Fear is linked to the unknown, and related to change, and as such the birth of a child is one of the prime concerns in movie horror. There are so many questions that can drive simple uncertainty into realistic fear. ”What will my life be like after the kid is born? What if I don’t know how to parent? What if I ruin my kid? What if my kid is a sociopath even though I’m a great parent?” And so on. Fear of childbirth has been painted on the screen dozens of times; the mainstream popularity of horror as a cinematic genre can be directly traced to one example, Roman Polanski’s Rosemary’s Baby.
I don’t think it’s unfair to Devil’s Due to say it probably isn’t any Rosemary’s Baby. Not many films are. But this one comes from directors Matt Bettinelli-Olpin & Tyler Gillett, one half of the collective known as Radio Silence; they created the last segment of V/H/S. That worked well, and the actual scenes of horror in the teaser trailer below are eye-catching. Given that we’re pretty familiar with the “evil pregnancy” idea, how far will this film go? Read More »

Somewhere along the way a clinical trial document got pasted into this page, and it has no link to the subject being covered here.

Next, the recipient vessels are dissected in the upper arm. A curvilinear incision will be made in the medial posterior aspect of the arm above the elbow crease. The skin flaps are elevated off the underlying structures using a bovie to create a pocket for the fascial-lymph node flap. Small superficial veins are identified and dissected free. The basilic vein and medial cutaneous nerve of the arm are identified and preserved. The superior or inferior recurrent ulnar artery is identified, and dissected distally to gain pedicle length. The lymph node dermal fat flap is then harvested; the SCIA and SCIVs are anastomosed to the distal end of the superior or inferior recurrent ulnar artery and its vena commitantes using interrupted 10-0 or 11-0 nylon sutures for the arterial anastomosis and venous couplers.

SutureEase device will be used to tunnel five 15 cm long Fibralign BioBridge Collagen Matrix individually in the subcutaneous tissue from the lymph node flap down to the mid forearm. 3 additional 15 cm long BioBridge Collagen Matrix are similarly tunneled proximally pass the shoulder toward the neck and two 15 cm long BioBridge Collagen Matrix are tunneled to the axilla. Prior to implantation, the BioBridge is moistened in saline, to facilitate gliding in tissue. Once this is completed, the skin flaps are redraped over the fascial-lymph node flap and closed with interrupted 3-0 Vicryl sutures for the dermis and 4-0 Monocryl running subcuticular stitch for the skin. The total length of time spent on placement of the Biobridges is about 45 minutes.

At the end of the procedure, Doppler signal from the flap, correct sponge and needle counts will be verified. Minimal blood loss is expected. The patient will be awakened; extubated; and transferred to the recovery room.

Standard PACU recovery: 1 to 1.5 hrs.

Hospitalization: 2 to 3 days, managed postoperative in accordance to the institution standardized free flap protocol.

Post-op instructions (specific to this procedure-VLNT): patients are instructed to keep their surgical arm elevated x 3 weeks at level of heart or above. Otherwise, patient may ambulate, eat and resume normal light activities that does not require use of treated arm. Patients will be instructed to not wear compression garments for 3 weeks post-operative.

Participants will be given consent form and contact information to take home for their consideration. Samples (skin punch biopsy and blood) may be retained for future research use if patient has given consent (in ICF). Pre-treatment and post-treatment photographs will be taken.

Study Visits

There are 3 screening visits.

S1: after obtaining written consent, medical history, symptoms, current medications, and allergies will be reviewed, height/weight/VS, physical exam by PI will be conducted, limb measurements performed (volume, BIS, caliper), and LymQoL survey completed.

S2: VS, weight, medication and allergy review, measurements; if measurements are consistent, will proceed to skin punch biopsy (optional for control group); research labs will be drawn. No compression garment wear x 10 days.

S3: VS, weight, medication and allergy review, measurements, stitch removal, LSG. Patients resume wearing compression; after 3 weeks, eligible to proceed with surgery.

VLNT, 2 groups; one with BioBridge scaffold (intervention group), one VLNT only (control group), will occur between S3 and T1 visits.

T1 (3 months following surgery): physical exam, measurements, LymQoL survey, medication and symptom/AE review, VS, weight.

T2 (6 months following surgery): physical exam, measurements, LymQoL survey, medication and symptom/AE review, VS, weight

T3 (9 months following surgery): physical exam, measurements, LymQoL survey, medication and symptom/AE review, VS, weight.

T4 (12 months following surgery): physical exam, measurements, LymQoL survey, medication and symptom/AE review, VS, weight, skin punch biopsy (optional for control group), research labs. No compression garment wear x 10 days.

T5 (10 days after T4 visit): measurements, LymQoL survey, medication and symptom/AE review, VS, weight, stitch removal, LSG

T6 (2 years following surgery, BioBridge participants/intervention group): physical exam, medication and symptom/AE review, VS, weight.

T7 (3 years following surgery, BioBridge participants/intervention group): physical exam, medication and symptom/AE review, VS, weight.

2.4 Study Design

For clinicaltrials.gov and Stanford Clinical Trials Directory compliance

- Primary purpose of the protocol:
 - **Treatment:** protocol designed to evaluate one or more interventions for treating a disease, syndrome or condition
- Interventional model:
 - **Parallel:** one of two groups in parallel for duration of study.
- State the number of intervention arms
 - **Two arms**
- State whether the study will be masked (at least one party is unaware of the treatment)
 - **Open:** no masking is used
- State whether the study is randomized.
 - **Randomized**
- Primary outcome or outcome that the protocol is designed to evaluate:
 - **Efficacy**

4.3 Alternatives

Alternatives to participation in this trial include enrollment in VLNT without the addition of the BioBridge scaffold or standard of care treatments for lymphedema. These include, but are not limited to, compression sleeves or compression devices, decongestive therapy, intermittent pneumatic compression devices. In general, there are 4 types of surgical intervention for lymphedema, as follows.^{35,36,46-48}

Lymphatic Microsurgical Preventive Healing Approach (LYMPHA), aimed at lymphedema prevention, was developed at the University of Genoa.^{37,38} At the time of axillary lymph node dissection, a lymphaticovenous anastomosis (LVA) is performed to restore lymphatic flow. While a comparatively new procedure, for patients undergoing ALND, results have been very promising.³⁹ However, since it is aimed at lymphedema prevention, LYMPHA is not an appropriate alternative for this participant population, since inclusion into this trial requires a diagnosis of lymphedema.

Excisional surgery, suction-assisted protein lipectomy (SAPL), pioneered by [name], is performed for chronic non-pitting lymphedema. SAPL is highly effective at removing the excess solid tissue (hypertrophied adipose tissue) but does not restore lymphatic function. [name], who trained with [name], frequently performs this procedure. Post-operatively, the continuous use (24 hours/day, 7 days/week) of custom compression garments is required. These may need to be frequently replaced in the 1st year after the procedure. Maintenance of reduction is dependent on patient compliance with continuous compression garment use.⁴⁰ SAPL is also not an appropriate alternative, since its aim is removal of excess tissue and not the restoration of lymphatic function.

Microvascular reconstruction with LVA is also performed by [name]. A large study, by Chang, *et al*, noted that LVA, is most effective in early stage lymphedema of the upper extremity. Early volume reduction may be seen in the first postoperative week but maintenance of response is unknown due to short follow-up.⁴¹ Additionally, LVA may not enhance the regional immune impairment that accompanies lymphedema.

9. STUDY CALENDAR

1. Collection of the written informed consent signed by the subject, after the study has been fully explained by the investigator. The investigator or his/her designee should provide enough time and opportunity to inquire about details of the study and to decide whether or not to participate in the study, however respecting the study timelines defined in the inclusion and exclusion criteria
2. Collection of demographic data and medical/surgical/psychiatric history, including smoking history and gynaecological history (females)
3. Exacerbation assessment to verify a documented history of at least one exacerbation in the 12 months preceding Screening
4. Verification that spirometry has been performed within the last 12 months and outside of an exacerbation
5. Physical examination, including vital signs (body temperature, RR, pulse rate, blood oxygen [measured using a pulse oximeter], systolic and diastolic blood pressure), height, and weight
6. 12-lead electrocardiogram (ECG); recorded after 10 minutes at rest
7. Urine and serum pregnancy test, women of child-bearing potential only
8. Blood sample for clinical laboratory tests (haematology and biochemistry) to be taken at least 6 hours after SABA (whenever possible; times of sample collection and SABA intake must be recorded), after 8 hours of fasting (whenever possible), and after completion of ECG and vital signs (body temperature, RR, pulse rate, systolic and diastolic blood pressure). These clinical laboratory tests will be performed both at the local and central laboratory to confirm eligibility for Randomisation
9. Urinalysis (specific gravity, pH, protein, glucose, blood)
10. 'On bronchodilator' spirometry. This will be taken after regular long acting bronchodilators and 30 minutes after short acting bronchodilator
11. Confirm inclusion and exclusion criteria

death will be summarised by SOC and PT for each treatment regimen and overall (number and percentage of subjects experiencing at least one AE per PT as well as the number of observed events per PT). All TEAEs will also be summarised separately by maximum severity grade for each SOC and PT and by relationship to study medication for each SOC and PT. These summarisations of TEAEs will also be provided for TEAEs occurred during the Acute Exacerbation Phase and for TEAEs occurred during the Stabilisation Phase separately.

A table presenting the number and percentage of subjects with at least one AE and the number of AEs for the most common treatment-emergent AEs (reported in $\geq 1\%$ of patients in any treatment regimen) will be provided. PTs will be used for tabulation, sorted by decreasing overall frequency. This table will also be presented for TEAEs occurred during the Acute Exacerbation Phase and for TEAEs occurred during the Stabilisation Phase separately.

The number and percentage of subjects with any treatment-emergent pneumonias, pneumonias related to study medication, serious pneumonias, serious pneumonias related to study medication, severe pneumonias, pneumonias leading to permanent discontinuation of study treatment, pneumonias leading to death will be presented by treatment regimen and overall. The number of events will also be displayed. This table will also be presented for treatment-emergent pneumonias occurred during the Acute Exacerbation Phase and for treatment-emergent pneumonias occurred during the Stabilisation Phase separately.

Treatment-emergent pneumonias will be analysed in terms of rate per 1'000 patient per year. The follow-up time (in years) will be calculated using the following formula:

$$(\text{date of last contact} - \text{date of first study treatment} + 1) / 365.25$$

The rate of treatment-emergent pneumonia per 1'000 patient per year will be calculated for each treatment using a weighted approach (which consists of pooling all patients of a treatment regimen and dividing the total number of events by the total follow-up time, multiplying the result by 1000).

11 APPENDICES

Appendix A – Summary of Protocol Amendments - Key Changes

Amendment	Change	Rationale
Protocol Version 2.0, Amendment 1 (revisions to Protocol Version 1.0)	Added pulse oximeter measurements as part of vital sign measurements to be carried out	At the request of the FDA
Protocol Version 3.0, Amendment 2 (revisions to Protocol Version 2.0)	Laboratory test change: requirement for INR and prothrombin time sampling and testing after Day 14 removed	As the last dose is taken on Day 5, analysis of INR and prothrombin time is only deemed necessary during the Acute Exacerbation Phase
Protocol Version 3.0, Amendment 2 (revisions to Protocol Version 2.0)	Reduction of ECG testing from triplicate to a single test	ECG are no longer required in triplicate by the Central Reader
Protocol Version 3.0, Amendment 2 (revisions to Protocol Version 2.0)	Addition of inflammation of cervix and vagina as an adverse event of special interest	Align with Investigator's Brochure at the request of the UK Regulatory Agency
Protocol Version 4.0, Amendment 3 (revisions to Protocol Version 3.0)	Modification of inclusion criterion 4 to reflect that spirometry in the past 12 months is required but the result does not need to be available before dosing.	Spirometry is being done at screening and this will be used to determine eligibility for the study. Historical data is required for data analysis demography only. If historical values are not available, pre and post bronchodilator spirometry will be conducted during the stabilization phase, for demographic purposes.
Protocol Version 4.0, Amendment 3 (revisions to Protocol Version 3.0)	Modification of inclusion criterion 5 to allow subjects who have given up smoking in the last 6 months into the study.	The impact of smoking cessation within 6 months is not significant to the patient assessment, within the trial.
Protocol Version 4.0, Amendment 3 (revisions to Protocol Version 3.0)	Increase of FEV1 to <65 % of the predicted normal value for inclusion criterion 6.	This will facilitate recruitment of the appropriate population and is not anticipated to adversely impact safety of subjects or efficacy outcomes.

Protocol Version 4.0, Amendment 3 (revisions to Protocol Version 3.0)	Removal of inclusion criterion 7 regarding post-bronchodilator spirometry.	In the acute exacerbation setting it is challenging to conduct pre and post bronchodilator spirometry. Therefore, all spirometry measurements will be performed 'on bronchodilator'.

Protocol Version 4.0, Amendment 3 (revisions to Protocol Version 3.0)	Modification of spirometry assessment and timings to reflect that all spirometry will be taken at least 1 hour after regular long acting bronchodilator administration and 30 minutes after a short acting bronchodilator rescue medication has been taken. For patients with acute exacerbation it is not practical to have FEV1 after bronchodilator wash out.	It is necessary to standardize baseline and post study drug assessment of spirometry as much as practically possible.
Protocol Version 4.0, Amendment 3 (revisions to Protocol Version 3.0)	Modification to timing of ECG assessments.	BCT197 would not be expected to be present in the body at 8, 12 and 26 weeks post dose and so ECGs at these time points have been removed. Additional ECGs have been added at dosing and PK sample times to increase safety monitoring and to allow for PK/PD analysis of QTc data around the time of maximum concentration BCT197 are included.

Two big video retrospectives landed this week, celebrating the films and trailers of 2013. The first is a mashup of every trailer released so far this year That’s a big task, and there have to be trailers that didn’t make the cut, but there’s a shot culled from every major trailer here. The other is from Film.com writer David Ehrlich, who did a great job cutting together his own Top 25 list. Read More »
Briefly: The new film from Babel, 21 Grams, and Biutiful director Alejandro González Iñárritu is a comedy of sorts, Birdman, about a washed-up superhero. But since we haven’t seen that yet it’s difficult to think of the director outside the dour confines of his major features. And so it’s weird to think about him making a version of The Jungle Book, based on Rudyard Kipling‘s novel about a young boy who is raised by animals.